Dracula by Bram Stoker, narrated by B.J. Harrison

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Dracula is a Transylvanian monarch planning on purchasing a ruined castle in England. Before he knows it, Jonathan is trapped inside Dracula’s castle as a prisoner. Taken from a collection of journal entries, letters, telegrams, and newspaper clippings, Dracula is the grand sire of all vampire tales. Discover the nefarious means Dracula uses to enter England and wreak his hellish havoc. Who can stop the lord of the undead? Only the Dutch scientist Van Helsing can persuade the disbelieving to believe the reality that there are creatures of the night beyond our ken – things that suck the blood of the living, transform into mist, and flee to the safety of their coffins before the rising of the sun.

 

I first tried to read this back in 2013 when I got a free copy of the book at NYCC.
They gave them out after the panel for the NBC drama Dracula staring Jonathan Rhys Meyers.

Back then I got about 64 pages in before I gave up (right after Lucy’s letter about her three proposals.) I was bored and annoyed that the story was told through letters and diary entries. I wanted the point of view from Dracula himself. (What are his true origins? Is he the first ever vampire? How old is he?)

Then I got into audiobooks and I really enjoy B.J. Harrison’s narrations. (I listened to his narration of The Count of Monte Cristo.) When I saw he narrated Dracula I thought I would try again.

I enjoyed it so much more this time and followed along with the copy I kept from NYCC 2013. (Some sentences were missing from the audiobook! Different editions, perhaps?)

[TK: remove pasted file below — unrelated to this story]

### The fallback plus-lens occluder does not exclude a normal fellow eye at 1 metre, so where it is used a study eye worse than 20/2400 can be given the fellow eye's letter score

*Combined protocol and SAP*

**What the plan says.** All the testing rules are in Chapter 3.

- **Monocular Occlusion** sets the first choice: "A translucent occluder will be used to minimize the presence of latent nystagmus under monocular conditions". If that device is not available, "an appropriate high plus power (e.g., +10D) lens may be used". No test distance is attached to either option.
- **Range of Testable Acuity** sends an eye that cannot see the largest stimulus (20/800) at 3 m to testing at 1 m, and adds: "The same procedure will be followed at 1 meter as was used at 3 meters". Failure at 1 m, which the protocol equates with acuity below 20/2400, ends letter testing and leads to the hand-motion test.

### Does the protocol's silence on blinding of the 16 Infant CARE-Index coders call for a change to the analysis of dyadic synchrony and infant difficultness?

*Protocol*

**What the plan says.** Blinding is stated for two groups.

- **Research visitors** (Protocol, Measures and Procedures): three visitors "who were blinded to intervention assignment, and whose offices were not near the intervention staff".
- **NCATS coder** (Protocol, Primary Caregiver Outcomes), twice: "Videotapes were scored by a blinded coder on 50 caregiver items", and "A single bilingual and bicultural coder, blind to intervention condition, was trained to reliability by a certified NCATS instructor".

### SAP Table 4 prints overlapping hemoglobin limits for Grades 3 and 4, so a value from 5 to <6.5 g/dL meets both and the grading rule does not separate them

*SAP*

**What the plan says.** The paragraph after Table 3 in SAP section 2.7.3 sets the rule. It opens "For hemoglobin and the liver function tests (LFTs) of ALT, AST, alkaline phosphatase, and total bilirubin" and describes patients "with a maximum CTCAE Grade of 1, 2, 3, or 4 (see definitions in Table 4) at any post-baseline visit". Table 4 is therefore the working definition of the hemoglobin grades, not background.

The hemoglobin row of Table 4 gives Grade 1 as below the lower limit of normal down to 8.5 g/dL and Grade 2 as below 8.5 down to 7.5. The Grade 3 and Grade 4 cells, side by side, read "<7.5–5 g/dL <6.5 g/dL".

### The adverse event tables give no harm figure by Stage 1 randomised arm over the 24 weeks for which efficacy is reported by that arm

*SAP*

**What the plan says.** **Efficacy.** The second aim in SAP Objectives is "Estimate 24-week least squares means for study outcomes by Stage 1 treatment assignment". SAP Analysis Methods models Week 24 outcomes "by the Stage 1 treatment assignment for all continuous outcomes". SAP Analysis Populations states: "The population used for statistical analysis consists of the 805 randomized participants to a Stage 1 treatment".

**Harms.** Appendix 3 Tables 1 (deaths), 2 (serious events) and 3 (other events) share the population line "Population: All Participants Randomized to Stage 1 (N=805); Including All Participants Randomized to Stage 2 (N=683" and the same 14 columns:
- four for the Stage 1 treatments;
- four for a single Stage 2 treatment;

Ok, so some spoilers below. Are they still spoilers when the book has been out for over 100 years?

Mina is my favorite character. She is so smart. I love that she had the idea to transcribe the journals written in short hand to typewritten and arrange them in chronological order. And she memorized train schedules! She is the Hermione of this group. (Even though Hermione came many years later.)

I know it is the late 1800s but I got so angry at the sexism, especially from Van Helsing. “Thanks Mina for all your brilliant work, you have the brain of a man! But now it’s going to get violent and your poor womanly nature can’t handle it so you’re excluded from our boys club now.” Really? WTF!

And then what happens – she is bitten and cursed by Dracula. Lesson learned, men. Don’t be so sexist next time.

This is why I am so torn about Van Helsing, because he is smart and deduces the situation very well. But, ugh, the 1800s sexism! Also, his Professor-like explanations were so long and philosophical. If I had just been reading and didn’t have Harrison’s narration I would have given up again.

The ending is a bit abrupt. There was so much anticipation with the traveling and planning but then the final confrontation was so quick, about 4-5 pages, and then a one page epilogue.

I am glad that Jonathan and Mina Harker got their happy ending. So, where did the whole fan fiction notion that Mina is Dracula’s reincarnated wife start? As far as I can tell, it started with the Francis Ford Coppola film.

Also, where in the retellings and adaptations did Van Helsing turn into an experienced vampire hunter? He’s a doctor and this was his first, and as far as I can tell, his only adventure in killing vampires.

The parts with Lucy dragged on a bit and was still a bit cryptic. I still am not clear on the science and mythology of becoming a vampire. It seems her experiences differed from Mina’s.

Something else that also had me thinking about Harry Potter (even though that was written a century later) was that Dracula’s coffins were like his Horcruxes. They were being hunted and destroyed and when only one was left Dracula was afraid and he fled.

Overall I am glad I gave this story a second chance through the audiobook. I know I mention quite a few critiques but I really did enjoy the story. There is a lot of deep philosophical and religious meaning.

3.5 out of 5 Fangs.

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